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From Iraq to Bosnia to North Korea, the first question in American foreign policy debates is increasingly: Can air power alone do the job? Robert A. Pape provides a systematic answer. Analyzing the results of over thirty air campaigns, including a detailed reconstruction of the Gulf War, he argues that the key to success is attacking the enemy's military strategy, not its economy, people, or leaders. Coercive air power can succeed, but not as cheaply as air enthusiasts would like to believe.Pape examines the air raids on Germany, Japan, Korea, Vietnam, and Iraq as well as those of Israel versus Egypt, providing details of bombing and governmental decision making. His detailed narratives of the strategic effectiveness of bombing range from the classical cases of World War II to an extraordinary reconstruction of airpower use in the Gulf War, based on recently declassified documents. In this now-classic work of the theory and practice of airpower and its political effects, Robert A. Pape helps military strategists and policy makers judge the purpose of various air strategies, and helps general readers understand the policy debates.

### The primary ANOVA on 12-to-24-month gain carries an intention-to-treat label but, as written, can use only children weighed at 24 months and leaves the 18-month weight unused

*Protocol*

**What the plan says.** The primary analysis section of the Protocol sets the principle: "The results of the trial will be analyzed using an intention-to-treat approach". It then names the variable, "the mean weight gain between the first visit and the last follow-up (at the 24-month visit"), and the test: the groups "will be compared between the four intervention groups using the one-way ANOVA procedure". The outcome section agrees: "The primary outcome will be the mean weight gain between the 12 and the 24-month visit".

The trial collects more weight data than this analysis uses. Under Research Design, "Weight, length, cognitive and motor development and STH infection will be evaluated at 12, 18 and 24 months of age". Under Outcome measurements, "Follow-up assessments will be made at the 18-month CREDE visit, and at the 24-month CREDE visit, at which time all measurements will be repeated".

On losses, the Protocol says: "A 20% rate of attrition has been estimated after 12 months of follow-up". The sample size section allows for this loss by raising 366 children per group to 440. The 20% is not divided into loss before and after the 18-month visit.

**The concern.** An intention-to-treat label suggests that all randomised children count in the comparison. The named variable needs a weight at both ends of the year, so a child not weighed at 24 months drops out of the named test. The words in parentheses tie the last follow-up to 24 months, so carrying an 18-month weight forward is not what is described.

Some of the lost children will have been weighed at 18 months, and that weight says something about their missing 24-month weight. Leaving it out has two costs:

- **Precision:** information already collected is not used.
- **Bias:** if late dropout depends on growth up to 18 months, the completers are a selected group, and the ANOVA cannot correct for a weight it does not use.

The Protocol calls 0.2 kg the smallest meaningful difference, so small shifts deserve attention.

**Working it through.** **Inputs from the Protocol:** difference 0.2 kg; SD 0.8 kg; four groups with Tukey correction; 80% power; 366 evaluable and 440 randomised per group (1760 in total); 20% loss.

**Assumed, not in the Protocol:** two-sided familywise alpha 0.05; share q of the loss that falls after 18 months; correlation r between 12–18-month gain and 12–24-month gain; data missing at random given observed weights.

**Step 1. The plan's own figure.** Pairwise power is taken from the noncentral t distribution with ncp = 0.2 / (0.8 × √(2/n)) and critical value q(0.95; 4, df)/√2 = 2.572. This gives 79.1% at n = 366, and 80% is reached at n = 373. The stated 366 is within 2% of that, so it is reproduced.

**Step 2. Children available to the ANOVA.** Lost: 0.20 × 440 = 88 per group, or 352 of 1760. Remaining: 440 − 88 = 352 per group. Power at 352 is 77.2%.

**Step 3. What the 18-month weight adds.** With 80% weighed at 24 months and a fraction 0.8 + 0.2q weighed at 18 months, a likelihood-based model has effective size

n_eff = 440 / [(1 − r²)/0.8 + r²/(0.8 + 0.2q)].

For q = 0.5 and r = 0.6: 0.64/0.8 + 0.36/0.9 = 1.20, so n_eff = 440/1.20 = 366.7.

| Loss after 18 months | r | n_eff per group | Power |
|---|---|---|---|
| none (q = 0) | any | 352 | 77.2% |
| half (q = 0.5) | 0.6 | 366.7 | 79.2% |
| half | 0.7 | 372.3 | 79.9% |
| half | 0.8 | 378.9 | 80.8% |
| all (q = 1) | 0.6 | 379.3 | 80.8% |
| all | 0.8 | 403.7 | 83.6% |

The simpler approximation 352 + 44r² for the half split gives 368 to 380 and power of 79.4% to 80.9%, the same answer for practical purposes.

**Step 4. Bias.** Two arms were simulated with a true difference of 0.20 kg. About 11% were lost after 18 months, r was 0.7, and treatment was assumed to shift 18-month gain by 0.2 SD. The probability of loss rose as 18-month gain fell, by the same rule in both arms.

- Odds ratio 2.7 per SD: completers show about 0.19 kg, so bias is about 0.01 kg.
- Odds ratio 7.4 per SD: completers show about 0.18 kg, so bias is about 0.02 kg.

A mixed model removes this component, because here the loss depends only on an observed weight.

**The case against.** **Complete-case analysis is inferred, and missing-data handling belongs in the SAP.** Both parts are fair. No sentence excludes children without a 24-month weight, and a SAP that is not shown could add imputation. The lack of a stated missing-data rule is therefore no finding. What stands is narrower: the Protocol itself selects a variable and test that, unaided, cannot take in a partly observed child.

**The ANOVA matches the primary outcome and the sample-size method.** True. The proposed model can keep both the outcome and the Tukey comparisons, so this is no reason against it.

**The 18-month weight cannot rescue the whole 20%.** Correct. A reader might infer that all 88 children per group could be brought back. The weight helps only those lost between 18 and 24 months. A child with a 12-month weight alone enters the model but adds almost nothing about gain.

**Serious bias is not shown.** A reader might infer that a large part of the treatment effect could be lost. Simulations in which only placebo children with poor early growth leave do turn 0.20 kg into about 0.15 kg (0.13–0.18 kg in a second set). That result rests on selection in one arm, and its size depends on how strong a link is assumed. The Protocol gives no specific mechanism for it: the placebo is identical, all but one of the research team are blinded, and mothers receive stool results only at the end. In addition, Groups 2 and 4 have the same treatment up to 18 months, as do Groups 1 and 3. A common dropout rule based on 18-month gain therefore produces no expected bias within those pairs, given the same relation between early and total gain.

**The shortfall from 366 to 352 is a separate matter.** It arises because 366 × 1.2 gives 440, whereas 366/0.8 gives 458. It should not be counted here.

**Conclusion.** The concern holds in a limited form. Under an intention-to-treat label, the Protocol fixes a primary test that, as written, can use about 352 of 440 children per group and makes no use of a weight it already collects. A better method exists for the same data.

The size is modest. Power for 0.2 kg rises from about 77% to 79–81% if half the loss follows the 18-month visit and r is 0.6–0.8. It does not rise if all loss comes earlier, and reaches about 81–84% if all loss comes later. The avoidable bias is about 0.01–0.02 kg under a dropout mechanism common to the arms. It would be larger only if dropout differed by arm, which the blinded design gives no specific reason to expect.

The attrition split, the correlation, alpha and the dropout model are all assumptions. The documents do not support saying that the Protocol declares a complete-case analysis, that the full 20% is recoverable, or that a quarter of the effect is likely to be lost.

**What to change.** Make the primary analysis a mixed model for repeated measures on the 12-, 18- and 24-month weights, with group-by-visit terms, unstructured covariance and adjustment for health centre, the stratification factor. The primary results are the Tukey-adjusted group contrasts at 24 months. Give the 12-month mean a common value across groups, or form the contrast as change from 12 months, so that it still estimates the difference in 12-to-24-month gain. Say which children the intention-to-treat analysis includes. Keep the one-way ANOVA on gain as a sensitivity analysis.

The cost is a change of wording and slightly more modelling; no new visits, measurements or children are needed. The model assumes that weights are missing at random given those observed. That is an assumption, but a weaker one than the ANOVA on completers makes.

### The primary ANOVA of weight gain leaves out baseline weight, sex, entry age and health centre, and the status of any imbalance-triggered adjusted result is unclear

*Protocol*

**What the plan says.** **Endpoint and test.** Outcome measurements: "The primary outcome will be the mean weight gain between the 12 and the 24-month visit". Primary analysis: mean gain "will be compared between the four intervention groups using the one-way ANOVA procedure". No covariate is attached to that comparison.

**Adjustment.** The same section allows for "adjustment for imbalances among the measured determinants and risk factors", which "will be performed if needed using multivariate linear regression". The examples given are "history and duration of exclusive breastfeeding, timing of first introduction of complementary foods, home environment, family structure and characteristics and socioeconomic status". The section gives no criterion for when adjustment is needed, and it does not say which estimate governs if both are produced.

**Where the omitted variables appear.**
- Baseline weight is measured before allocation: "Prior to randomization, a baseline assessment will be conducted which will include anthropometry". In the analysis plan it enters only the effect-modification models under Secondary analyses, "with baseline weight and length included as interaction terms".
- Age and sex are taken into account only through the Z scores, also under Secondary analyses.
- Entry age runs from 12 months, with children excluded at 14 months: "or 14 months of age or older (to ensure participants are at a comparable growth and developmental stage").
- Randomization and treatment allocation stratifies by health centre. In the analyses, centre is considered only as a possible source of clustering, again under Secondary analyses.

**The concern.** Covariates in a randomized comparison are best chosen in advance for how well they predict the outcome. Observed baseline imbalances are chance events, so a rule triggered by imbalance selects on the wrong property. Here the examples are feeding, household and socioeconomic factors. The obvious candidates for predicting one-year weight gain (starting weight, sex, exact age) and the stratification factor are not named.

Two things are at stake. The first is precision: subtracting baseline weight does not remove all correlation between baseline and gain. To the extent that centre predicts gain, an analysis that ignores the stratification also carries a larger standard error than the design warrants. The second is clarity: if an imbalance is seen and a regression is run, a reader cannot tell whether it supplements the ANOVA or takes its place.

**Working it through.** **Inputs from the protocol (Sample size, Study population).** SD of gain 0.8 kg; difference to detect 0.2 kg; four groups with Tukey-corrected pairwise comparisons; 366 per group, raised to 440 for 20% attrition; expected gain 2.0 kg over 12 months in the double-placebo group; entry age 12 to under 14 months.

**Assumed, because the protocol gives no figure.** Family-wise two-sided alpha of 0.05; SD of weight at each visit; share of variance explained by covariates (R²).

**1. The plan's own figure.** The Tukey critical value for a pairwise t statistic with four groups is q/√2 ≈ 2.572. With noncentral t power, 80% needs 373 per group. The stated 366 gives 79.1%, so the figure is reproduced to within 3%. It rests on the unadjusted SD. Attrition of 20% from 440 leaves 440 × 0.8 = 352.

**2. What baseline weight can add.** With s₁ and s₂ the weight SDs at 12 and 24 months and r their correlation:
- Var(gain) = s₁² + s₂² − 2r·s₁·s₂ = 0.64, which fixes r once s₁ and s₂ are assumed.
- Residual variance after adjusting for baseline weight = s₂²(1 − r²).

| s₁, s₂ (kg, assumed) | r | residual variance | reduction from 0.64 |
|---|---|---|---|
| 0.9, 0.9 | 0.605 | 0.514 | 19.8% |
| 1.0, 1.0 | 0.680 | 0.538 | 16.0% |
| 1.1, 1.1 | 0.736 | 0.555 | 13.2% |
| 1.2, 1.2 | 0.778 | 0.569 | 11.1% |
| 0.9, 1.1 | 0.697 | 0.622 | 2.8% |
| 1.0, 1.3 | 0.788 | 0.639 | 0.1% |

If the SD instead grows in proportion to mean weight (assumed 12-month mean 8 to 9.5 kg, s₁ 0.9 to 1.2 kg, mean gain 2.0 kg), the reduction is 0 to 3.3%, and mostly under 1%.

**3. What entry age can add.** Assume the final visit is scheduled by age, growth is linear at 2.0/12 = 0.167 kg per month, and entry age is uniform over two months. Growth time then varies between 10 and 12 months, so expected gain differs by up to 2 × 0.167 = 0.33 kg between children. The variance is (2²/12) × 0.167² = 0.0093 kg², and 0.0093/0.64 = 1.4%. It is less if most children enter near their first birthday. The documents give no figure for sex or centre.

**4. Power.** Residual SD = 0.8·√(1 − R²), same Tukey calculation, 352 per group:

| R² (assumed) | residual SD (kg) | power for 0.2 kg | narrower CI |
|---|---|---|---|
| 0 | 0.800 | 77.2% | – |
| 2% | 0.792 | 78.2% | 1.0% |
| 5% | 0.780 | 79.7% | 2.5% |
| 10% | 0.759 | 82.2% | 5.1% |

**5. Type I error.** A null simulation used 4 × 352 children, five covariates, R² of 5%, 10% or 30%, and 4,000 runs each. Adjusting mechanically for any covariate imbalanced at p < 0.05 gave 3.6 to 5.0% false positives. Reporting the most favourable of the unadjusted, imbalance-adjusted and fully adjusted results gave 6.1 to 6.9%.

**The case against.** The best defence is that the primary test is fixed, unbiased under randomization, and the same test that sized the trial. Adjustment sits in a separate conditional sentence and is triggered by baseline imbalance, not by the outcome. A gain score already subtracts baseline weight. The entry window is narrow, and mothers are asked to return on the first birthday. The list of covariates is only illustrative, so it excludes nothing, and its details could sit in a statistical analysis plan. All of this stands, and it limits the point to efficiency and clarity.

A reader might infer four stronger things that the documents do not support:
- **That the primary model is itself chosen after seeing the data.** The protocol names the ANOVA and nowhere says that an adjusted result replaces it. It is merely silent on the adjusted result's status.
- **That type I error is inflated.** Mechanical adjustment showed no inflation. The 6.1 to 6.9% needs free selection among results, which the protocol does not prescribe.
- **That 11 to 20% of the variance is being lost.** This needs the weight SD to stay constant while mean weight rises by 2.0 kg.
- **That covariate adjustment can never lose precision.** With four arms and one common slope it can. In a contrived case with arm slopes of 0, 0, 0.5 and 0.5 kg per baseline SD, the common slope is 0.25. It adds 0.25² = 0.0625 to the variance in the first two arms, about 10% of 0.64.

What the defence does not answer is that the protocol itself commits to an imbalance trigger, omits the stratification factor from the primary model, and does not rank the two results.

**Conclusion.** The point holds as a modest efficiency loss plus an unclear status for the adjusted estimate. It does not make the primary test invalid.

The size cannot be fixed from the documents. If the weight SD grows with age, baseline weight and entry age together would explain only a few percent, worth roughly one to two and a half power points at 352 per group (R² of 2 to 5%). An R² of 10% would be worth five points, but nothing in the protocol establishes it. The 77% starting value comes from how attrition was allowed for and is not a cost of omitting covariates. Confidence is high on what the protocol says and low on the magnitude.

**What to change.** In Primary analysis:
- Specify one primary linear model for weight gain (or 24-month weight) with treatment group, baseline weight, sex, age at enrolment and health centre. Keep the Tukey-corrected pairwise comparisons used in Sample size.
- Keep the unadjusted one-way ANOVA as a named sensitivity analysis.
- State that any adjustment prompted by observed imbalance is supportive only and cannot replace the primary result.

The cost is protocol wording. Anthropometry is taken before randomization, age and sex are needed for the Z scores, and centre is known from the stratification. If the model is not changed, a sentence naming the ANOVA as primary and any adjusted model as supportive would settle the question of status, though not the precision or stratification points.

Robert A. Pape is Professor of Political Science at the University of Chicago, specializing in international security affairs.
"Bombing to Win is a critically important book."—Navel War College Review
"Robert Pape argues comprehensively and convincingly that in 75 years, strategic bombing of civilians has had no effect on the war aims of their governments. . . . His contribution is well-grounded in massive scholarship, but its value lies more in the demolishing persistent misconceptions than in the provision of new insights for the future of air-power."—Survival
"This excellent work is highly recommended as an antidote to the air power hyperbole so often encountered after the Gulf War."—Non-Offensive Defence and Conversion Newsletter
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